“I didn't make very many mistakes out there today. I played very well, and the only mistake I had —and it was because we were on the clock and I was rushing myself a little bit was on nine where I made bogey. But other than that, I think fortunately for me, it was his mistake. We are both great players. He's a class act, great guy and I was fortunate enough to play a little bit better today than him.”
The birdie he made on the sixth had to be seen to be believed and it was unquestionably one of the keys as Dunne looked odds on to walk way one up but lost the hole and never got back on terms for the rest of the day.
Asked which shots showed his artistic side, DeChambeau said: “Oh, well, definitely No. 6 where I had to hit it out of the hazard, and I got lucky to get that thing out and into the left hand rough. I was actually fortunate to hit it in the rough because it was 225 I think to the pin into the wind, and normally if I was in the fairway, I wouldn't have been able to get my 20-degree there.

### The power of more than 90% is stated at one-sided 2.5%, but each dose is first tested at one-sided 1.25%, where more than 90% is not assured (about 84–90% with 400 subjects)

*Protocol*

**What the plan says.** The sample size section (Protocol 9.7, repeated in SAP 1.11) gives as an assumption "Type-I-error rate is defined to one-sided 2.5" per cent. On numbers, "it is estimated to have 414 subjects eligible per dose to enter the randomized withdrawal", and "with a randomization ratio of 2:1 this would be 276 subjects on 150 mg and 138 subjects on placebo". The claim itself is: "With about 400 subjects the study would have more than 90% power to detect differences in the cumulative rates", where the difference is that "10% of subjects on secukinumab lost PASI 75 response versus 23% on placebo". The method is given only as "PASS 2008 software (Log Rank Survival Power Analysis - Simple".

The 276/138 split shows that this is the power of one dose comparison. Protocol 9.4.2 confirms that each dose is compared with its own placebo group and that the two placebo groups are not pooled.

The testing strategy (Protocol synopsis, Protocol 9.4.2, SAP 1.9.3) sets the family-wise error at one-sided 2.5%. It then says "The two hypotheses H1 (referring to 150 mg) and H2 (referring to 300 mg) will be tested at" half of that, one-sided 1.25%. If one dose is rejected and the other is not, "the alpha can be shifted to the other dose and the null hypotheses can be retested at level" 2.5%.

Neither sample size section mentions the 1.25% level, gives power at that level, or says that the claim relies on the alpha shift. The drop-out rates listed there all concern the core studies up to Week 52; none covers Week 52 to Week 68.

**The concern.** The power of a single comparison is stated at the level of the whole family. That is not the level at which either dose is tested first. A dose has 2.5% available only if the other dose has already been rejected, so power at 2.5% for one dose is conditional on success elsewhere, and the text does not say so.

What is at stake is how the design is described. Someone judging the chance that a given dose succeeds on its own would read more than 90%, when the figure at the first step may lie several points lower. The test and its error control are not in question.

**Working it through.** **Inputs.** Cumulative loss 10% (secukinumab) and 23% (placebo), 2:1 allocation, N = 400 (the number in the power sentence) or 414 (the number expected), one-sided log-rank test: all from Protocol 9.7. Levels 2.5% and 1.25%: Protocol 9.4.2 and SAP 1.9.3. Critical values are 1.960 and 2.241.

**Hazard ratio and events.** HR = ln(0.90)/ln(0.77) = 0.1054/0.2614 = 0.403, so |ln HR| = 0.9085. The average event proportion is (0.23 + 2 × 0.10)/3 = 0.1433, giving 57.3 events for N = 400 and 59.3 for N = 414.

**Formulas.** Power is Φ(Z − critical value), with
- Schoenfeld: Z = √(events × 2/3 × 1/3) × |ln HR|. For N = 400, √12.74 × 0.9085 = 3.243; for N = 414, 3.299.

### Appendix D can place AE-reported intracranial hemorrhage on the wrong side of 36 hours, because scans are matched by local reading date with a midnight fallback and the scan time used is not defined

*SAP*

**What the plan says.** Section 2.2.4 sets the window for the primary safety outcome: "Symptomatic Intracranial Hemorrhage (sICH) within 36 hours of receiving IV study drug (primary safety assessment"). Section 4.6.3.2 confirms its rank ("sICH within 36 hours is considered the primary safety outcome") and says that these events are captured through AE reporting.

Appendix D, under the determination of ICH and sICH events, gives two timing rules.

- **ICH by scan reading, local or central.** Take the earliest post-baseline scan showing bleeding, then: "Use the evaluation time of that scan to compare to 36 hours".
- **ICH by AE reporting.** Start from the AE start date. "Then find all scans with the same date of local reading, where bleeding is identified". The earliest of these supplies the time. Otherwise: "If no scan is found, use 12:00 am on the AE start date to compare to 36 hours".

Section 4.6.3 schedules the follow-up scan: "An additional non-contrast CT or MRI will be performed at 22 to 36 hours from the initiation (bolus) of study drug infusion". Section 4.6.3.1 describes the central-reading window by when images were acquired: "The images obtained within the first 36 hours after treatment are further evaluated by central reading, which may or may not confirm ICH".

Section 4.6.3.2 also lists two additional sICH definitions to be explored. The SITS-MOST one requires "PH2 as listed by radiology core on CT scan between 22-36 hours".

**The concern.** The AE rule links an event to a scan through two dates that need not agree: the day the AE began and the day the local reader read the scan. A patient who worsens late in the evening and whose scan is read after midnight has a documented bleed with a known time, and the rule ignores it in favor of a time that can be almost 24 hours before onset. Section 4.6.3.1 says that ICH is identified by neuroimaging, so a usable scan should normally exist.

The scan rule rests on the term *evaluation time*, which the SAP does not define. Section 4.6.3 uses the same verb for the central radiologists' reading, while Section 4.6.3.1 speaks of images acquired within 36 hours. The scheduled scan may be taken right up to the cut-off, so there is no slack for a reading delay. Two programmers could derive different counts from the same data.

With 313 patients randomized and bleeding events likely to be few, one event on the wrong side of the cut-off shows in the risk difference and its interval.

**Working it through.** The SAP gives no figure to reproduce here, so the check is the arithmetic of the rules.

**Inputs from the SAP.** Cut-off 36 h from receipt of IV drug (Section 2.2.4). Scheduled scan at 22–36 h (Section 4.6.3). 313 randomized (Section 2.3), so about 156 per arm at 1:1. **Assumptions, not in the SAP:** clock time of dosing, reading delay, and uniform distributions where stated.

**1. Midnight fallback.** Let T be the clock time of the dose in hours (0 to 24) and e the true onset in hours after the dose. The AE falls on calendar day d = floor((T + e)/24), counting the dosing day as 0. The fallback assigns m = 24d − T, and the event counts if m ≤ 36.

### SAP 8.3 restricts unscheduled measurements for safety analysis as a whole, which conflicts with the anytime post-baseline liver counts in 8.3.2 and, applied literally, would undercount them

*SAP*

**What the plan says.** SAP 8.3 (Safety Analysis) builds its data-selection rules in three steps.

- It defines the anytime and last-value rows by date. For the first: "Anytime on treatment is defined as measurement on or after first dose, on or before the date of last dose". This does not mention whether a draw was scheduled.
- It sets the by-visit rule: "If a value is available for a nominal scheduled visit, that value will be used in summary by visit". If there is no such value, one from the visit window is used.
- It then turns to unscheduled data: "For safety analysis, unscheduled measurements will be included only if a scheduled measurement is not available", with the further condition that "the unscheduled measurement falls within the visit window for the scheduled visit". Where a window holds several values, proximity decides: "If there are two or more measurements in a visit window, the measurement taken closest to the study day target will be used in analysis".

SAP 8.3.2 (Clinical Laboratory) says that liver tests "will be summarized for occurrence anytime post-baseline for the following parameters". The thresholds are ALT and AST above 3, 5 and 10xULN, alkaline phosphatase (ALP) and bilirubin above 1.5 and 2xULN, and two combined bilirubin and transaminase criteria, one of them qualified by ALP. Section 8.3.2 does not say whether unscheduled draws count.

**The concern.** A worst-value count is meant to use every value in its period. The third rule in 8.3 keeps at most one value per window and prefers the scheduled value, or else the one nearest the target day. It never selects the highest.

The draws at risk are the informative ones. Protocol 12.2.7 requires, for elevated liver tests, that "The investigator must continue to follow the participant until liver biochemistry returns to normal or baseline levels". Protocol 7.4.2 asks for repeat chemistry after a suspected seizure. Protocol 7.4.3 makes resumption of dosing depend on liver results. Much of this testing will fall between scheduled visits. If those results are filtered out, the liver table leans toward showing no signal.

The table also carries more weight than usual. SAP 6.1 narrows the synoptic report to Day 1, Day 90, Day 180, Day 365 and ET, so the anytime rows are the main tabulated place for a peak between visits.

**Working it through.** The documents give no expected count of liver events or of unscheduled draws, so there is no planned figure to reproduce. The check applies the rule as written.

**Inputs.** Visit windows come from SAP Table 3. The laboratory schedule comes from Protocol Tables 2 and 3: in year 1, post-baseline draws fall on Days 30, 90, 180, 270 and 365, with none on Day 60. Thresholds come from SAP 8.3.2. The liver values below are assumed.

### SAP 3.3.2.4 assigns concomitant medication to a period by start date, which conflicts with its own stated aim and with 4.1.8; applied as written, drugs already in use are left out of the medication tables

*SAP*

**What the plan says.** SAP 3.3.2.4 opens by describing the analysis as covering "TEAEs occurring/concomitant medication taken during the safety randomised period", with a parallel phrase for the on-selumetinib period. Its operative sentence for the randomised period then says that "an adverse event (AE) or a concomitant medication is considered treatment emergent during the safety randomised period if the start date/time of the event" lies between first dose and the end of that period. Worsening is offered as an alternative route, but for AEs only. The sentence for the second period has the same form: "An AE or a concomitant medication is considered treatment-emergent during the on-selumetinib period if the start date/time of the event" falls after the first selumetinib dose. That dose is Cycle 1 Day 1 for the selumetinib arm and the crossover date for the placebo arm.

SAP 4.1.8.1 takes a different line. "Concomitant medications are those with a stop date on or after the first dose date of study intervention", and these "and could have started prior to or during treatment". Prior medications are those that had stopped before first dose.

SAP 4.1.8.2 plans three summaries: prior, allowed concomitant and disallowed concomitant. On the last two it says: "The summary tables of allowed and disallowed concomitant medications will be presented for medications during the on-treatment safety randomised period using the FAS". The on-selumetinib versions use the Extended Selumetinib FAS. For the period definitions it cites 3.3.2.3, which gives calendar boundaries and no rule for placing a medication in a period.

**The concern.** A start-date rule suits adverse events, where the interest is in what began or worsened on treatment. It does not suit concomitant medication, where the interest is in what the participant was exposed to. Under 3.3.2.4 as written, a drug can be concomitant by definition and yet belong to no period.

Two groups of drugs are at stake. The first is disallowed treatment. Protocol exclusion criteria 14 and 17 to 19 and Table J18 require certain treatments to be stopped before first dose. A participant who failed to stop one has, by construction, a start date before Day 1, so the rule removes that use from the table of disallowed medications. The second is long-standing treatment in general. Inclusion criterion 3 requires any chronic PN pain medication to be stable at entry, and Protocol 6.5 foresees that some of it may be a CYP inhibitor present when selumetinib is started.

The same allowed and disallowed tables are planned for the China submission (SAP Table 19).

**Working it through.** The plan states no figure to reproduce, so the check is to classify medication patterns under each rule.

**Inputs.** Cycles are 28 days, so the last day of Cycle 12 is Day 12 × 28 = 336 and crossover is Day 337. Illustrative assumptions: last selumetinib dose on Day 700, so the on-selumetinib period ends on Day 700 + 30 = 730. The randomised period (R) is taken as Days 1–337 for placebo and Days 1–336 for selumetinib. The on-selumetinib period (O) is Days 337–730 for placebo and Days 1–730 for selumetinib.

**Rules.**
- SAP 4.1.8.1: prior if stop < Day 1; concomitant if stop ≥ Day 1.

“So I would have had to hit hybrid and would have gone higher and I wouldn't have been able to control the ball as much.Hitting it out of there was artistic and I was able to punch it out and I also caught a flyer coming out of that rough and I came way back in my stance and tried to put a bullet up there.
“And then, honestly I had a certain line on my putt, but for some reason, I felt intrinsically internally that I was supposed to aim a little bit more and I did it and it went in the hole. I hit my 20-degree, which is a 3-iron or 2-iron almost for me.”